Skeletal remains of Cromwell’s prisoners of war found in mass graves

Cromwell at Dunbar by 19th century artist Andrew Carrick Gow. Image credit: P. S. Burton on Wikipedia.

Cromwell at Dunbar by 19th century artist Andrew Carrick Gow. Image credit: P. S. Burton on Wikipedia.

Archaeologists overseeing construction at Durham University’s Palace Green Library discovered two mass graves in November of 2013.   Durham University archaeologists didn’t know it at the time but these skeletal remains would solve a mystery that dates back to 1650.

On September 3rd 1650 a short but bloody battle was fought in Dunbar, Scotland between the English Parliamentarians and the Scottish Royalists during the Third English Civil War (1642-1652). In less than one hour the Parliamentarians commanded by Oliver Cromwell crushed a Scottish army loyal to Charles II (Brown 2015). An estimated 3000 Scottish soldiers perished while the English army lost less than 100 at that Battle of Dunbar.

Cromwell took 5000 men prisoner that day and marched them 100 miles south from Dunbar to Durham, England. 1000 of these men died of hunger, exhaustion, or disease during the grueling journey (Brown 2015). It’s estimated that an additional 1700 prisoners died while jailed at Durham Castle and Cathedral. Those that survived their captivity at Durham were sent to the American colonies to work as indentured servants (Brown 2015).

Historians believed that it was likely that the estimated 1700 prisoners, who died while in captivity at Durham, were buried in the area but scholars didn’t know where until the mass graves were uncovered during the construction at Durham University’s Palace Green Library in 2013, which is part of the city’s UNESCO World Heritage site (Brown 2015).

Partial skull showing pipe facets on one of the adult males unearthed at Durham University. Image credit: Richard Rayner / North News and Pictures

Partial skull showing pipe facets on one of the adult males unearthed at Durham University. Image credit: Richard Rayner / North News and Pictures

Durham University archaeologists carefully excavated the two mass graves then analyzed and scientifically tested the bones. Results of the scientific tests and morphological examination of the skeletal remains showed that identities of the bodies buried at Durham University were consistent with the prisoners captured by Cromwell at the Battle of Dunbar in 1650.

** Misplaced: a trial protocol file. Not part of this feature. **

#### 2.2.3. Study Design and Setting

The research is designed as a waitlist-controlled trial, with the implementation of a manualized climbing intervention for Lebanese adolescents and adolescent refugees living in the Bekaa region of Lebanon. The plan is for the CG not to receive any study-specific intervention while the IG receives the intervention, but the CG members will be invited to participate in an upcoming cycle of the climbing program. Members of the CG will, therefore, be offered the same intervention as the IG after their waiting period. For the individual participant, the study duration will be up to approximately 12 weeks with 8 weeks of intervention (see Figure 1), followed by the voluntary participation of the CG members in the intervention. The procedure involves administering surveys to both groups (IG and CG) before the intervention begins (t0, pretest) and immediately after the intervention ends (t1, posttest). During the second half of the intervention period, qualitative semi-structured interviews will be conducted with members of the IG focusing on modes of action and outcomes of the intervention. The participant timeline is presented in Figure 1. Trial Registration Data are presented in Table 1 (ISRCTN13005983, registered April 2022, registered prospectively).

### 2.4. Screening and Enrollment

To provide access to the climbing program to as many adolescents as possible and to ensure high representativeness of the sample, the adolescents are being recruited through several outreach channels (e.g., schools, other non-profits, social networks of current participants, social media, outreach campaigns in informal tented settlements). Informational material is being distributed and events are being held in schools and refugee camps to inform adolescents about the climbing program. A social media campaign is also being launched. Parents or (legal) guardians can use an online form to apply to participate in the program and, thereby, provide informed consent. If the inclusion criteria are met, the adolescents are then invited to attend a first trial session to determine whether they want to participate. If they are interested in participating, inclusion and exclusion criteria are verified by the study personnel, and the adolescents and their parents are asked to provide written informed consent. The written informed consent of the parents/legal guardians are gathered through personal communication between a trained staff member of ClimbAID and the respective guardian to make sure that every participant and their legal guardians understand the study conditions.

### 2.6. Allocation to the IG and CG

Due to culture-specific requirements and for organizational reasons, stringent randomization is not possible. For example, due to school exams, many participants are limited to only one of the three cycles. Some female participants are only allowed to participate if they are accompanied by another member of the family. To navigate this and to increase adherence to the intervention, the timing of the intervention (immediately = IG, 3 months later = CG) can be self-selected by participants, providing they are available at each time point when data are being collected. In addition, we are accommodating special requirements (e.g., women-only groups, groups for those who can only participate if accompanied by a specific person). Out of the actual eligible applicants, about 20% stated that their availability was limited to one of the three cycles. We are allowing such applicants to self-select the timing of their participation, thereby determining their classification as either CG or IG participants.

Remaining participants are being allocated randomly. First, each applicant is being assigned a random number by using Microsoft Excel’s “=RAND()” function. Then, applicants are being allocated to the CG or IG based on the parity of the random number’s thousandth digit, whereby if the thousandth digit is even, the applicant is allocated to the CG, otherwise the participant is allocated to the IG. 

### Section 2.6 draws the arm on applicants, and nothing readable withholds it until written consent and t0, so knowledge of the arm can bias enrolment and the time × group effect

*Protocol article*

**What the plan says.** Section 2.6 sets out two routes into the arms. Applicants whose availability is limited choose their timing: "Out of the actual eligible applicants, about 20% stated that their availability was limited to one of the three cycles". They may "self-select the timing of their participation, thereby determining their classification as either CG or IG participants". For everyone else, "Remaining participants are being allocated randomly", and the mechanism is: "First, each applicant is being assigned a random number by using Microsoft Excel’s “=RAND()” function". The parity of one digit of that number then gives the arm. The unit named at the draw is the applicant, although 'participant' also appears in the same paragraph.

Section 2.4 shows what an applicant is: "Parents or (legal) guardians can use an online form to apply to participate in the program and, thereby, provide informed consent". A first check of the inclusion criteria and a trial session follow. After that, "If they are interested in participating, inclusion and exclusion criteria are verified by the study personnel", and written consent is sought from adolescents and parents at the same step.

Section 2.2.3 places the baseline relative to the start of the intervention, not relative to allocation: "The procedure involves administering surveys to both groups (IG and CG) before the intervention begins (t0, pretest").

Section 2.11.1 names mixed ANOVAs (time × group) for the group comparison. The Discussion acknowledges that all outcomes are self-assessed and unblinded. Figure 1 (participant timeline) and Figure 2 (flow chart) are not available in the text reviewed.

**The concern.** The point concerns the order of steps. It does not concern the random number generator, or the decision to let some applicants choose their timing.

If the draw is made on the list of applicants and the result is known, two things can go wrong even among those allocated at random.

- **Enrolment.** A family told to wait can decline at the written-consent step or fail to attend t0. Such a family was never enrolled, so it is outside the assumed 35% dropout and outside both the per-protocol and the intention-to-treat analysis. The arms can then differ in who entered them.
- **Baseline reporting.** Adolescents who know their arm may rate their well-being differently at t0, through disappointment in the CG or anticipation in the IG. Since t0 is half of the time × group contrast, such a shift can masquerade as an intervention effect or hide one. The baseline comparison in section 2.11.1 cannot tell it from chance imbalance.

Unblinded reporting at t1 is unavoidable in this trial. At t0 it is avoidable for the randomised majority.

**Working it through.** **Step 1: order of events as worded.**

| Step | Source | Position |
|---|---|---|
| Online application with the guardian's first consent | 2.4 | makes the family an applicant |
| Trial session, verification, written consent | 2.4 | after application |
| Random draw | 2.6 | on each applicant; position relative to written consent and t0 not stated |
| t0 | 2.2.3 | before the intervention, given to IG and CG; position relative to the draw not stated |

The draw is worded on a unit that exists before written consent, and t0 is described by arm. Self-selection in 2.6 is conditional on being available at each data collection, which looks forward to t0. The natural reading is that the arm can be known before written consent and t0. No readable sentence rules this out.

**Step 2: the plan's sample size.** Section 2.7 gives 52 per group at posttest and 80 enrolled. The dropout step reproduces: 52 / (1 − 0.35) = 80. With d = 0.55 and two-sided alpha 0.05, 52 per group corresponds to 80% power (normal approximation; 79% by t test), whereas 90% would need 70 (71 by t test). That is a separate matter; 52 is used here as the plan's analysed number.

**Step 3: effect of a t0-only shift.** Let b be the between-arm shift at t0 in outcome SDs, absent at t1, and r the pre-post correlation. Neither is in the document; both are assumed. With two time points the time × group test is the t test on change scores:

A physical examination of the bones revealed that the bones belonged to between 17 and 28 individuals, the ages of which were between 13 and 25 years old at the time of death. Archaeologists noted that all of the adult skeletons were male (Durham University 2015).   Isotope analysis of the dental enamel revealed that some of the people were from Scotland or from Northern England (Durham University 2015).

To date the bones researchers used a combination of historical context and radiocarbon dating. Two of the skulls had pipe facets in their teeth these are “crescent-shaped areas of wear and tear” caused by smoking clay pipes (Durham University 2015). Clay pipes were commonly used in Scotland until after 1640. Radiocarbon dating placed the bodies between 1625 and 1660 (Durham University 2015).

Considering the number of Dunbar prisoners who died at Durham, archaeologists believe that there are more mass graves to be found in the area (Miller 2015).

Works Cited 

Scottish Soldiers Project: The Identification. (2015). Retrieved from: https://www.dur.ac.uk/archaeology/research/projects/europe/pg-skeletons/find/

Brown, M. (2015). Skeletons found near Durham cathedral were Oliver Cromwell’s prisoners. Retrieved from: http://www.theguardian.com/science/2015/sep/02/skeletons-durham-cathedral-oliver-cromwell-prisoner

Miller, B. (2015). Durham skeletons were pipe-smoking young prisoners of war kept in cathedral after Battle of Dunbar. Retrieved from: http://www.culture24.org.uk/history-and-heritage/archaeology/art535961-durham-skeletons-were-pipe-smoking-young-prisoners-war-kept-cathedral-battle-dunbar

 

 

 



Categories: Archaeology, News

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3 replies

  1. I find these figures difficult to believe!

  2. I have heard of these stories, as that is how my family came to the ‘new world’. Grace Me Guide

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